MPEG2 sound encode - PCM or MPEG2?

organism_seven wrote on 8/21/2002, 6:06 PM

I am using VV 3.0c to edit all my DV footage, and I am then importing this into DVD Workshop 1.2 to produce the final MPEG2 files to write to DVD using the Pioneer A04.
I have given up trying to produce MPEG2 files in Vegas using the Mainconcept codec because despite enabling the "do not re-encode valid MPEG2 files" in DVD Workshop it still goes ahead and does it anyway!
So, I am just importing the native DV footage and letting DVD Workshop do the conversion. The picture quality is good (are they using the Mainconcept codec?), and it saves going through the whole process twice.

My question is this: I am using a Canon XM-1 which records sound in PCM. When I choose the settings to make an MPEG2 file, I have the choice of encoding the audio in either LPCM or MPEG2 audio.
Which option should I choose, and what are the differences between the two?
Also, on my microphone it states PCM. Is the LPCM option just the same thing?

Thanks for any advice you may have.


SeanC wrote on 8/21/2002, 8:29 PM
for what it's worth, I was a premier user, authored a few dvd's and learned a bit along the way.

PCM is an uncompressed format that can be the most pristine sound. Any MPG has gone through some form of lossy compression (it can still look and sound VERY good) and consequently has reduced file size.

either should work fine, PCM will sound slightly better, although it will make your burn longer. I *did* have a compatibility issue with a certain DVD set top player that would not play a DVD authored with MPG audio (we would get video, but no audio). I have read you may have higher compatibility if you do PCM audio, although I never tested to see if that would work.

I'm getting ready to do some dvd authoring with vv3 as my editor. Could some folks comment on the quality of the mpg encode compared to CCE or TMPG.


pelvis wrote on 8/21/2002, 9:56 PM
If you bump up the DVDWS encode rate to be bigger than the max of the MPEG source files, DVDSW will not re-encode the files (this is stated in Ulead docs, seems to work). So, if you use the default Vegas DVD render template and bump the DVDSW rate to say 8350, you should be cool, no re-encoding. Haven't tried a separate PCM- should be better in theory but the stock Vegas template gives decent results.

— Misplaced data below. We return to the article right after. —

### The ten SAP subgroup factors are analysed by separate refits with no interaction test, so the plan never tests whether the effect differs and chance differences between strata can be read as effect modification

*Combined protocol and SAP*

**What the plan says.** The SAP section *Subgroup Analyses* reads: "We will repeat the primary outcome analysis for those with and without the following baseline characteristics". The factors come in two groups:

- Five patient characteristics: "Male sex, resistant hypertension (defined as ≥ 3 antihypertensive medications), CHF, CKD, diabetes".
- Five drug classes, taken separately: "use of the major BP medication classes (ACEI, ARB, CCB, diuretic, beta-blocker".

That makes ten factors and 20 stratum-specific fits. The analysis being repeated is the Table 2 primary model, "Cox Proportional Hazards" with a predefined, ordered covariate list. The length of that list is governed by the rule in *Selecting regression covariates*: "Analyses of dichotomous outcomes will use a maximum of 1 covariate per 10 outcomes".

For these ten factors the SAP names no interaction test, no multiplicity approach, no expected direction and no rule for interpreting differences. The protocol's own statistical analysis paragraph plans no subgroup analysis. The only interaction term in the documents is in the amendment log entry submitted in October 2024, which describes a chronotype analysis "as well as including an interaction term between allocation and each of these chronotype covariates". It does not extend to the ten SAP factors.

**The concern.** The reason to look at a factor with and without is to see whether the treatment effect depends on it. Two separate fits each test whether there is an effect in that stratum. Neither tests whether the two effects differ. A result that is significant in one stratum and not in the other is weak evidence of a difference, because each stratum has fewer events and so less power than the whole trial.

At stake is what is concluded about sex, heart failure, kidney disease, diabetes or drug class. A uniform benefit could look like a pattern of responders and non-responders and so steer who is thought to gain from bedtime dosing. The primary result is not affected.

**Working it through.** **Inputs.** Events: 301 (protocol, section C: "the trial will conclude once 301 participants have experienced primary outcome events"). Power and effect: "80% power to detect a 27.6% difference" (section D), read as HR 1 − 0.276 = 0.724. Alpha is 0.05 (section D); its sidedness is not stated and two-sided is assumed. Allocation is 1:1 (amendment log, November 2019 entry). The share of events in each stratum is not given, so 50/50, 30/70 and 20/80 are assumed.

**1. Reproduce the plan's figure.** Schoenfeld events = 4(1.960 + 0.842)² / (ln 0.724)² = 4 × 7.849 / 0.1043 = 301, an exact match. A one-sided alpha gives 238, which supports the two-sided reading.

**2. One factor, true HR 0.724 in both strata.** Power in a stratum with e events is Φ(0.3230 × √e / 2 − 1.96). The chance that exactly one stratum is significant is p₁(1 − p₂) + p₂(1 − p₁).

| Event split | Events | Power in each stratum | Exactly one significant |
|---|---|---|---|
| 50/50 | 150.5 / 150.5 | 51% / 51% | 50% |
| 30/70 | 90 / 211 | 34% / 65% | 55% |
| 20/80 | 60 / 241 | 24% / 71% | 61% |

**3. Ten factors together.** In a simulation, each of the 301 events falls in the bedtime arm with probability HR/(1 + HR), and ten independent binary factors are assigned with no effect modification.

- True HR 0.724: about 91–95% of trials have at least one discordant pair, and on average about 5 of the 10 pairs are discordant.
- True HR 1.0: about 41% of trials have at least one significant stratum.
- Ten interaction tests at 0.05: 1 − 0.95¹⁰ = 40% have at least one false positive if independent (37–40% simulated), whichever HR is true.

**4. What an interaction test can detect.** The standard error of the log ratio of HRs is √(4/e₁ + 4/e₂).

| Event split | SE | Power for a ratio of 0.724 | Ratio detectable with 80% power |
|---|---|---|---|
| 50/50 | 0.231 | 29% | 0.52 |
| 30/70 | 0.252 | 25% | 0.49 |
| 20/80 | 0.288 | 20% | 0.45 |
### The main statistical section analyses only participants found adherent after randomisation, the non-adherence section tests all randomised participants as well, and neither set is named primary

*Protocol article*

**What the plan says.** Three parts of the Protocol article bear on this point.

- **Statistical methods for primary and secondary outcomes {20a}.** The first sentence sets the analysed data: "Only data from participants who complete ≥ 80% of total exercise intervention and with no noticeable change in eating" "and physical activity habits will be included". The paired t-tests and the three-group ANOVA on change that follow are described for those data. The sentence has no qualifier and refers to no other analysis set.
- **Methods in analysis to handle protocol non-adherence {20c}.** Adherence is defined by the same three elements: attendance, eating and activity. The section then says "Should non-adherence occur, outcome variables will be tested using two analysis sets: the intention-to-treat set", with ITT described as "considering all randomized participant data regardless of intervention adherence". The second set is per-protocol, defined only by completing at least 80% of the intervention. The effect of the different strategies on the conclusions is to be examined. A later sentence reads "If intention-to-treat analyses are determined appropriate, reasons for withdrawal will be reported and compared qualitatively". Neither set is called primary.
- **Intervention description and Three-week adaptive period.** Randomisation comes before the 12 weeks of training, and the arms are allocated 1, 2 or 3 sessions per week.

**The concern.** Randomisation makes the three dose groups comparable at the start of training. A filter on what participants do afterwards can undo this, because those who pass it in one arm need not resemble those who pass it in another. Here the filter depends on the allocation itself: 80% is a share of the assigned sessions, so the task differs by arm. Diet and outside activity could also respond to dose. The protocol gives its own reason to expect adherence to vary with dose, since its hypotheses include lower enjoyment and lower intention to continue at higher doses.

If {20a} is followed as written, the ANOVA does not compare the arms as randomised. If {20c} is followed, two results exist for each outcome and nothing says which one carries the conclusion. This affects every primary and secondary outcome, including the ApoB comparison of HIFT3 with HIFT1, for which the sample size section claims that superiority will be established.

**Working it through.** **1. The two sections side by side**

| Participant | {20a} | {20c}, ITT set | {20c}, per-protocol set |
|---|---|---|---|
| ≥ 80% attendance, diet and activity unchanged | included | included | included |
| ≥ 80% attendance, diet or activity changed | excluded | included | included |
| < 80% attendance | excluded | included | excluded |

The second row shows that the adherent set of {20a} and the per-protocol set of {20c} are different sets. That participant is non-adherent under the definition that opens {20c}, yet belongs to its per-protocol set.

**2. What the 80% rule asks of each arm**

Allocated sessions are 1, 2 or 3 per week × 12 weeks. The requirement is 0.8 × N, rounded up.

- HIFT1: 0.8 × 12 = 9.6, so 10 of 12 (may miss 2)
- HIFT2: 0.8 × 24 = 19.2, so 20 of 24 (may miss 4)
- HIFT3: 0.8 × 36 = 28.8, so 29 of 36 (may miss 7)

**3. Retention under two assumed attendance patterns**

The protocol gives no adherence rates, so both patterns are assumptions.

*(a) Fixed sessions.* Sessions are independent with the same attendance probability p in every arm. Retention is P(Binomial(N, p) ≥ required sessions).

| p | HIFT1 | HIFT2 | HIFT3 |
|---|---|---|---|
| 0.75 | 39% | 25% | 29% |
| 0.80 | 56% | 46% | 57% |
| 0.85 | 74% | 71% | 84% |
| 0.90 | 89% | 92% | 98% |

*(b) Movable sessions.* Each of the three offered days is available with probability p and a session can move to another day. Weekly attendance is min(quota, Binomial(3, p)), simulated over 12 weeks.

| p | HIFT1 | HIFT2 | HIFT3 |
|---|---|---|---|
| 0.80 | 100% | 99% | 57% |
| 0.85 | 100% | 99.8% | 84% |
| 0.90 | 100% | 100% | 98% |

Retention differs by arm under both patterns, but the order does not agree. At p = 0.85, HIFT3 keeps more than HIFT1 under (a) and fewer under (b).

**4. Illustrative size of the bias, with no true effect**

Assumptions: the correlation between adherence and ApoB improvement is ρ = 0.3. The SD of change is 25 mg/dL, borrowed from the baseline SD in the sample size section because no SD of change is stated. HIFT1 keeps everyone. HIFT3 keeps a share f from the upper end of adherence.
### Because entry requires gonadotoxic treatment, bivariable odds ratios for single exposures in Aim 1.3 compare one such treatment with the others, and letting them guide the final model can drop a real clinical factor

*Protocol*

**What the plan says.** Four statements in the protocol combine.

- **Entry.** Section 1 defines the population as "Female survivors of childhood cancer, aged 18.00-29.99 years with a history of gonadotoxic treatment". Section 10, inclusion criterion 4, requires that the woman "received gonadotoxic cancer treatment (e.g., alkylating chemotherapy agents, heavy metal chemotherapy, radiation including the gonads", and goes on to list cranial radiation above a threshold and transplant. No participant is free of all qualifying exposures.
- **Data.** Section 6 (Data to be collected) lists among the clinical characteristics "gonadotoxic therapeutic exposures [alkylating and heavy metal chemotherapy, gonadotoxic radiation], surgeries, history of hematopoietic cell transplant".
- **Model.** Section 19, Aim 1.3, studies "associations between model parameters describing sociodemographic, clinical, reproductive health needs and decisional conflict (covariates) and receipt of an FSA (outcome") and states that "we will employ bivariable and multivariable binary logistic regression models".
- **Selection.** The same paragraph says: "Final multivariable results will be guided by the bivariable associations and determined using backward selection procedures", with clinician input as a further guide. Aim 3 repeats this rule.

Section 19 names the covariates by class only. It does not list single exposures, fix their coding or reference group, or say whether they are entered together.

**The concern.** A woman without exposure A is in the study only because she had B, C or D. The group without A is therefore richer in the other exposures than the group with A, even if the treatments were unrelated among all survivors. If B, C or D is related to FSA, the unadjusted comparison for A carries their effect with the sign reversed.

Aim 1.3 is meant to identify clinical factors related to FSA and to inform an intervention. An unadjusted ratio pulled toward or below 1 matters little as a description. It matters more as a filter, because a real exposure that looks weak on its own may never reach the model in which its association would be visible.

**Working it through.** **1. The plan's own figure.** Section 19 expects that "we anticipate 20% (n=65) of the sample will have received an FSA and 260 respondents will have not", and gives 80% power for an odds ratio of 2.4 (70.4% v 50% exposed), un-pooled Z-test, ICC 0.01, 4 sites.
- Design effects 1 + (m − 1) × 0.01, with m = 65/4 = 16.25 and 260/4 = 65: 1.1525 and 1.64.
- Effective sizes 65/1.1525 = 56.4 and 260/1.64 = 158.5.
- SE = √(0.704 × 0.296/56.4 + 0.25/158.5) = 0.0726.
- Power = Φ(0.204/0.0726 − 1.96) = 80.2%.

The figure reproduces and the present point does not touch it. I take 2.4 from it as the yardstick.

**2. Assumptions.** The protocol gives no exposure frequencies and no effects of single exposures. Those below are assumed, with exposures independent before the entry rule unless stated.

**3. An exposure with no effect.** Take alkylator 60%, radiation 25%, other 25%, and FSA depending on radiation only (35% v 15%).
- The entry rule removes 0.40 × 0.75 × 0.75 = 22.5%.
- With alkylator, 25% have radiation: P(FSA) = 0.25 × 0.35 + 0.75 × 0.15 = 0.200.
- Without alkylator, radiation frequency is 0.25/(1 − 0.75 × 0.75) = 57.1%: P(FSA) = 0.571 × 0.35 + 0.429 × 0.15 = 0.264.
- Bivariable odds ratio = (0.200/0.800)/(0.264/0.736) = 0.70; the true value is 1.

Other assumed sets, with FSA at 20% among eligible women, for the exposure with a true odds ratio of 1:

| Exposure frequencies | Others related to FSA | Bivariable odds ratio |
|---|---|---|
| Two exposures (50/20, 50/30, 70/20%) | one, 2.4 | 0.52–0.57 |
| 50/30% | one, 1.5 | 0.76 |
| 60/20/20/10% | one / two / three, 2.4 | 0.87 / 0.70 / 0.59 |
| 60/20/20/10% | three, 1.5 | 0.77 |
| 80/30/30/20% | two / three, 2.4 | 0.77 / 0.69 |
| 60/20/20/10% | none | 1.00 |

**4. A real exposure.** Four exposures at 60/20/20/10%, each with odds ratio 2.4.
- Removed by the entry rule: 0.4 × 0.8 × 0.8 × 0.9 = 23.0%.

kkolbo wrote on 8/22/2002, 7:58 AM
PCM is the NTSC Standard for DVD audio. MPEG is not. MPEG audio is permitted in PAL DVD's. DVDWS 1.2 using the do not convert/re-encode valid files does not re-encode VV3 files on my system. You ,ay want to check your set up.

Unfortunately VV3 will not encode an MPEG-2 video with PCM audio, only MPEG. Bummer. Most newer set top players do not care, but the older ones will not play the audio.

I risk the older ones not playing it because I have found the MC/SF encode to be the best for the speed out there.

organism_seven wrote on 8/22/2002, 2:42 PM

Thanks for the feedback.
I think I will stick with MPEG audio and risk the compatibility problems with older DVD players. I want the maximum amount of space available to fit the video footage on.

Thanks for the tip about bumping up the enconding settings in DVDWS to stop it re-encoding my footage. But I am still a little bit confused here.

If I use the standard template in Vegas to create my MPEG2 files the image quality is superb, but because of the file size it generates you can only just about fit an hours worth of video on to a 4.7GB disc.

As I understand it, you have to choose a lower bitrate to create a similar file size but which enables longer times to be used.
So what this means, in effect, is for every bit of extra time gained you have to sacrifice some image quality.Is that correct?

If variable bit rate is used, then this will compress to MPEG2 in a more "intelligent" way creating smaller file sizes, but still attempts to maintain image quality. Is this correct?

If the above is correct, is there a way for me to work out what bitrate to use for fitting different length of time movies on to a 4.7GB disc.
I know I have to leave room for add-ons such as menus etc, so I suppose we are talking about 4.3GBs of space.
So if I have a 1 hour,a 1.5 hour and a 2 hour movie which all need encoding to MPEG2, what is the best method to calculate the bitrate to use to ensure a file size is created about 4.3GB in size to ensure maximum image quality is maintained.

I feel as though I am asking questions that many others would want answering.
Are the answers to these problems available?